However, I will always always be Roy’s D-A-U-G-H-T-E-R.

The lessons he gave me will always be extraordinary.

I’ve thought a lot about how I wanted to honor him on this second Father’s Day without him. Last year I spent the day in tears – my sweet in-laws being amazingly supportive as I snuck away, not once, but twice to call my mom. I sat on the porch wiping my tears and snot on the grass (sorry Mike, the smears on your lawn probably washed away).

This year, I become green with envy every time I see an article that was published in a magazine about another W-R-I-T-E-R’s father, or loss, or grief, or missed chances with their paternal person. I’m not yet ready to submit my story to a formal publication (here I go striving again).  I plan to stay off of Facebook, and will spend time with the best father-in-law a D-A-U-G-H-T-E-R-I-N-L-A-W could ask for.

I can, however, leave you this list of the things I ache for as my dad made the ordinary come alive.

  • Waffles on Sunday mornings. He would shuffle into the kitchen in his nasty plaid pajamas and make beautiful, fluffy waffles for us. Chocolate chip for me, topped with strawberries and whipped cream. He was good at weekend breakfast.
  • Fishing on the river – he always made us be enthusiastic outdoor adventurers. He would smile at us as my brother and I grimaced, lugging our fishing gear to some remote spot to put a fly in the water. He wouldn’t get too mad when we splashed upstream, probably scaring away all of his fish friends. Splashing brought joy. Casting did not.
  • He taught me to follow through. When I was getting my driver’s license he made me drive up to Wyoming and back at night so I could get my night hours. “Most parents just sign off on these Dad,” I grumbled. “Well, I’m not most parents,” he replied, “let’s get in the car.”
  • He drove me to junior high every morning. I’d be sleepy and cranky in the front seat, yet he always tried to have conversation. Not the best timing for connecting with a thirteen year old, but the effort was there.
  • Screen Shot 2017-06-17 at 8.47.33 AMToaster hash browns. My favorite breakfast for years. Morning routines were Dad’s responsibility and he kinda sucked at weekday breakfast. Over-cooked eggs and toast with peanut butter smeared with mayonnaise because he always forgot to wash the knife between making our sandwiches and our morning meal. It was hard for him to screw up toaster hash browns. I’m going to go find a box. Dad loved breakfast. Like Andy Rooney, he knew, happiness depends on a good breakfast.

Happy Father’s Day papa. I miss you so very much.

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Papa

Take a moment to think of the ways in which you are influenced by others. What some of your mentors, friends, coaches have taught you along the way. This week, in honor of Father’s Day, I was reflecting on the ways in which my dad has influenced me. Maybe you get nostalgic in stages, maybe it’s just me, but this year was one of the better Father’s Day experiences our family has had. I know, not everyone has happy memories with their parents. If Father’s Day is painful for you, my heart expands as I send compassion and light your way. I hope you can find connection to the positive interactions with people who have supported you as you became who you are today.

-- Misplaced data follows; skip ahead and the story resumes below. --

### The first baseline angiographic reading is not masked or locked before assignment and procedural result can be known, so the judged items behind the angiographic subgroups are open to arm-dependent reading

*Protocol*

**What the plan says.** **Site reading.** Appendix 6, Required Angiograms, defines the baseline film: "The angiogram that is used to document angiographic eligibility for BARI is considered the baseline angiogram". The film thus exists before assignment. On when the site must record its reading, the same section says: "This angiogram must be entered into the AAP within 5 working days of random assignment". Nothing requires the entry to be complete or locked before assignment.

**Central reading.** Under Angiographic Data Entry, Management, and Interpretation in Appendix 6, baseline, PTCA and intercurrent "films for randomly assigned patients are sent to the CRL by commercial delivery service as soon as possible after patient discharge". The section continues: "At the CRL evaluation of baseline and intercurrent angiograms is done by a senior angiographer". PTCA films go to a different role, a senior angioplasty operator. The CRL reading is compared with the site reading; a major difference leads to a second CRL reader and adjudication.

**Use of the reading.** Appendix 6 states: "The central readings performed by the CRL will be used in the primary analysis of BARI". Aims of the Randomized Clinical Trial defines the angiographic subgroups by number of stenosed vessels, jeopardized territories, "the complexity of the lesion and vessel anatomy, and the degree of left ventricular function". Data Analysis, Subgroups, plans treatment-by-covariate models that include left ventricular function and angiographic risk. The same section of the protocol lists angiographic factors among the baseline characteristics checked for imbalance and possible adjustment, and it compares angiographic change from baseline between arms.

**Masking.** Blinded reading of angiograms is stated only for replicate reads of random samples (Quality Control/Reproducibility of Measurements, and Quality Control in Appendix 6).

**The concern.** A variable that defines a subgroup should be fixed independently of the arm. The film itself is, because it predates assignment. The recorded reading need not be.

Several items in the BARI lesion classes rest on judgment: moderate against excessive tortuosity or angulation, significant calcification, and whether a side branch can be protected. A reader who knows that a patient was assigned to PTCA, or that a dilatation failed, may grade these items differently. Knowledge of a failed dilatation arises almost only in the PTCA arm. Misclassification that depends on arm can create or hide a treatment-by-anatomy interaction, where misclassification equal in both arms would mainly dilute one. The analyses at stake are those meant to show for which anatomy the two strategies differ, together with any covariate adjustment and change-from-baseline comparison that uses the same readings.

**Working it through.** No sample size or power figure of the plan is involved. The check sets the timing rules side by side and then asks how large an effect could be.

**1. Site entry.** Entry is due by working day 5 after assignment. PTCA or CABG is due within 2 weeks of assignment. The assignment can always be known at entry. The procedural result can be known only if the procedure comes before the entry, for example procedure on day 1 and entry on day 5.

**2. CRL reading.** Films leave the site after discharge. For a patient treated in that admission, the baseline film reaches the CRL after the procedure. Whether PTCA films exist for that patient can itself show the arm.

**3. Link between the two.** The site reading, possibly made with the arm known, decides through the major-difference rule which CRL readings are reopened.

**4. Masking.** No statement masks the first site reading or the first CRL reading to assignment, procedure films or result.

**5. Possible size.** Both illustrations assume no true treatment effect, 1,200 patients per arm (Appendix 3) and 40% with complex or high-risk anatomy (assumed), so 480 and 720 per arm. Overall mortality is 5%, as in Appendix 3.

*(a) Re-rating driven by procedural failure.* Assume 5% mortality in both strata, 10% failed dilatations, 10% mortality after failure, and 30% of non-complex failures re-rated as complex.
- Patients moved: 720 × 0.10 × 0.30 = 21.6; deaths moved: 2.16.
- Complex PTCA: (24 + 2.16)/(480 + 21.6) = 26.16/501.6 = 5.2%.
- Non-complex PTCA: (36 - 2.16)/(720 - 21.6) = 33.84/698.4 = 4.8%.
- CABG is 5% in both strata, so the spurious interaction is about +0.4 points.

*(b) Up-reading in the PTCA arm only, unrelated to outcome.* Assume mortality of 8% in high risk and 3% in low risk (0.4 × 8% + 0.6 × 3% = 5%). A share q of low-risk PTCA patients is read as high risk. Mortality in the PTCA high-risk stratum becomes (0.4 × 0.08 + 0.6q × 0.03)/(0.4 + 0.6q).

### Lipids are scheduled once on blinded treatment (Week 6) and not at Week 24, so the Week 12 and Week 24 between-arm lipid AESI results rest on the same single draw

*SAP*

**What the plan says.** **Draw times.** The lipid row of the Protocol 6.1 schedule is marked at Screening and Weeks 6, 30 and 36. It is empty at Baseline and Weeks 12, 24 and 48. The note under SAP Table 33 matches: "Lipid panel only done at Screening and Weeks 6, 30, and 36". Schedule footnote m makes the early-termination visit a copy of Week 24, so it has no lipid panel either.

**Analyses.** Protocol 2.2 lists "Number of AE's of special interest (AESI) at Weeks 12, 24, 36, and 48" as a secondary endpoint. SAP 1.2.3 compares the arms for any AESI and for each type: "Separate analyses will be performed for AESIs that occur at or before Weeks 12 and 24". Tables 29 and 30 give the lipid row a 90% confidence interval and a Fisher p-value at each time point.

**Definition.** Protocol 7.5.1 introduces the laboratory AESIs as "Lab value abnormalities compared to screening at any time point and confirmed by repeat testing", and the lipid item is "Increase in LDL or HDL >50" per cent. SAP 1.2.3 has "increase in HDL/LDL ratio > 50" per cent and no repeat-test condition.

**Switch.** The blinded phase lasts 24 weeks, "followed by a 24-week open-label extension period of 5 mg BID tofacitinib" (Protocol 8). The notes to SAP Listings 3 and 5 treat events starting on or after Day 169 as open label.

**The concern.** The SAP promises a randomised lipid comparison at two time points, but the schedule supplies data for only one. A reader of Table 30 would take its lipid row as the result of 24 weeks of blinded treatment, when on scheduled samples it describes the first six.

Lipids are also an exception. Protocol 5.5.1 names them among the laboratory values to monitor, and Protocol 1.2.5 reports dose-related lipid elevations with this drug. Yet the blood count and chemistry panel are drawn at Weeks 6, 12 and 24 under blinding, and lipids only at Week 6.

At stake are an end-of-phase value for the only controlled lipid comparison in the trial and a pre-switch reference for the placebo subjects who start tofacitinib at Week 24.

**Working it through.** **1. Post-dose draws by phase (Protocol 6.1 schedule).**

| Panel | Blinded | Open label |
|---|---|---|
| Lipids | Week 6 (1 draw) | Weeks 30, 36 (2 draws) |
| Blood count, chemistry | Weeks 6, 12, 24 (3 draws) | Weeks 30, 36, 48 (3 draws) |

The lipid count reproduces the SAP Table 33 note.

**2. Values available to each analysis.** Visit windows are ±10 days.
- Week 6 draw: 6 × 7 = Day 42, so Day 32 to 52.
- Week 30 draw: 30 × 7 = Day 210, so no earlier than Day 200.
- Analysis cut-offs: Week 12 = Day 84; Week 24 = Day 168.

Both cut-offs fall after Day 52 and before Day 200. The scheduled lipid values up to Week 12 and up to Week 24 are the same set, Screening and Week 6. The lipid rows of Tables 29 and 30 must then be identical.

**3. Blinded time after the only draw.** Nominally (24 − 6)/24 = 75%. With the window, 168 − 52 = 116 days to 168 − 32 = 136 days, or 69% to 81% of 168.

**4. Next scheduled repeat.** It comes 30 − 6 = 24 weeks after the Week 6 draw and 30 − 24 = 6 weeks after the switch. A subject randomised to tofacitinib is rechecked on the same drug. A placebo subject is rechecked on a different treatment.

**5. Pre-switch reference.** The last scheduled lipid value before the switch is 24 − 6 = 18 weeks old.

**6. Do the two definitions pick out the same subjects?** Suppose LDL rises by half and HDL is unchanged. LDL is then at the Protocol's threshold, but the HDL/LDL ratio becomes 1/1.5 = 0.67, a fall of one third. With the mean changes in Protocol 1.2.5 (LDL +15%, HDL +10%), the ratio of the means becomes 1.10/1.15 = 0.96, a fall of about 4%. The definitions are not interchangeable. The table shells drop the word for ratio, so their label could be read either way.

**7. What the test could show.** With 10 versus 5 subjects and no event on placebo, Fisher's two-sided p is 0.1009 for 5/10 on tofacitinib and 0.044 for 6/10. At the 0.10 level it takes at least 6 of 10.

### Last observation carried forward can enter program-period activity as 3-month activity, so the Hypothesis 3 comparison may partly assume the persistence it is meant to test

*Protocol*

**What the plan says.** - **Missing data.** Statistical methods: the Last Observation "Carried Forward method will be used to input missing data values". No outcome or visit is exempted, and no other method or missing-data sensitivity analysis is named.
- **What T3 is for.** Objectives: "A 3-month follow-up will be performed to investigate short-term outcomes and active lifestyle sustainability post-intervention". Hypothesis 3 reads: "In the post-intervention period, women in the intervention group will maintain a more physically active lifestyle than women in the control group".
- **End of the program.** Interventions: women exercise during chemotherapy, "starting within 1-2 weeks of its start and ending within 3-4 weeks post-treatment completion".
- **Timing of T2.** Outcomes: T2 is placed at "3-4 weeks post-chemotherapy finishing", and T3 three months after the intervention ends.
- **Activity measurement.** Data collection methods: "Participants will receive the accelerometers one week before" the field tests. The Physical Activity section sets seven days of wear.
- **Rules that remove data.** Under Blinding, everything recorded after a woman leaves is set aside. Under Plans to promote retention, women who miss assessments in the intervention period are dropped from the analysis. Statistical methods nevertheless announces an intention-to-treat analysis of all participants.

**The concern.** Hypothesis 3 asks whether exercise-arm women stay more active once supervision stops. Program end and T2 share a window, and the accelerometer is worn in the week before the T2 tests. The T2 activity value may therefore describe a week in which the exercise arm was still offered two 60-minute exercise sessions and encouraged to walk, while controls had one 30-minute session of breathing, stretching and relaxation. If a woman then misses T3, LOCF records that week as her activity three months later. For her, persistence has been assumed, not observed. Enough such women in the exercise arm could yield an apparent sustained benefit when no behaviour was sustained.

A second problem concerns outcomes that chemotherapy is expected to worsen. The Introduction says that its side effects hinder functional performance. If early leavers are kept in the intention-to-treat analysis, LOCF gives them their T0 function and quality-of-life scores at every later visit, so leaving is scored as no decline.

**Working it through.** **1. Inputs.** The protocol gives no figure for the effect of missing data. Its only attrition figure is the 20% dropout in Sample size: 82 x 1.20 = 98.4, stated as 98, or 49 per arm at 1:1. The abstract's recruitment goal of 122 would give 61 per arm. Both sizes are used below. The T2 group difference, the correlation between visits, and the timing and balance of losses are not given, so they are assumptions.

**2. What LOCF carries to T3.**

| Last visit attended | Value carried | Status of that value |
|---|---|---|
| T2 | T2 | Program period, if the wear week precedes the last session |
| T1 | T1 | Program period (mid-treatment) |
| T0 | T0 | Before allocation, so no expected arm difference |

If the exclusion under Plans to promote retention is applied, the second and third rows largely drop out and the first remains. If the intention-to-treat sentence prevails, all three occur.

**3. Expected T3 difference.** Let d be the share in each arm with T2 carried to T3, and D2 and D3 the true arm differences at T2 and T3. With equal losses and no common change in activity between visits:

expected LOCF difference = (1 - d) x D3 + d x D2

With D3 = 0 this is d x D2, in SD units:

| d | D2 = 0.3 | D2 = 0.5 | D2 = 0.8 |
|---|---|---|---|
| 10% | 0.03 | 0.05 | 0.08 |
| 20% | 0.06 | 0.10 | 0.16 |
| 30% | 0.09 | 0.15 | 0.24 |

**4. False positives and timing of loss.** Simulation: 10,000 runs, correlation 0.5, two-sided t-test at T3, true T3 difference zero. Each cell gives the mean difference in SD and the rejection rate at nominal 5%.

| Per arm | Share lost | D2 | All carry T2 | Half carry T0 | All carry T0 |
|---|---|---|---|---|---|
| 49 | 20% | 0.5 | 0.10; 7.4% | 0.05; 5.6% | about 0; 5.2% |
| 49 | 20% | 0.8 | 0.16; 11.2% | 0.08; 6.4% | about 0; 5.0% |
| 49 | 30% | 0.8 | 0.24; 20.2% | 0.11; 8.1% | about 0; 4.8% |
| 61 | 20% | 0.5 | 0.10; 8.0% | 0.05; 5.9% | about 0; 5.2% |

My dad and I have not always been the closest. As I’ve gotten older and tried to separate from my family like normal adults do, my appreciation for my parents has grown ten fold. This week, I’m grateful for the beautiful parts of my dad that I see in myself.

Here are a few:

My love of coffee, road trips, potato chips. A chocolate chip cookie does constitute as breakfast. So does cold pizza.

While preparing dinner we sneak little pieces of cheese, or chicken, or nibbles or bread crusts with butter. Sometimes these snacks fill us up before the meal reaches the table.

We are both “thrifty”, or ok fine, cheap. We reuse, we recycle, we have holes in our sneakers until my mom tells us it’s time to get new things.

My dad can be the quiet, pensive type. He taught me to observe before speaking, and to choose my words wisely. He can also talk to anyone  in the grocery store and connect over bacon, or a bag of onions. I watch this skill, and observe wisely, trying to pick up his ability to talk anyone who cares to make eye contact. Private processor, publicly friendly. I want to be better at this.

My dad never doubted my dreams because I was a girl. Thank you for teaching me to play ball, hold a hockey stick,  how to fill the car with gas, answer my insurance questions, wipe my tears, and encourage me to catch creatures in boxes if they aren’t supposed to be living in your house. Remember the mice incident? Thank you for letting me be afraid of birds.

My dad has taught me to find things to laugh about. We text back and forth jokes that are witty and stupid and charming. It’s a way to stay in touch and remain wired through laughter. Isn’t that a beautiful image? What if the whole world was wired through laughter. Positive energy wandering the waves over our heads and into our hearts. He is the goofy in my blood, the wiggle in my dance, and the quiet reminder to be proud of myself.

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I don’t say this often, and we don’t always connect, but I am immensely grateful for his presence in my life. Thank you for wanting to choreograph our father daughter dance at my wedding, for walking me down the aisle, for teaching me how to walk.

Happy Father’s Day Dad. You are beautiful.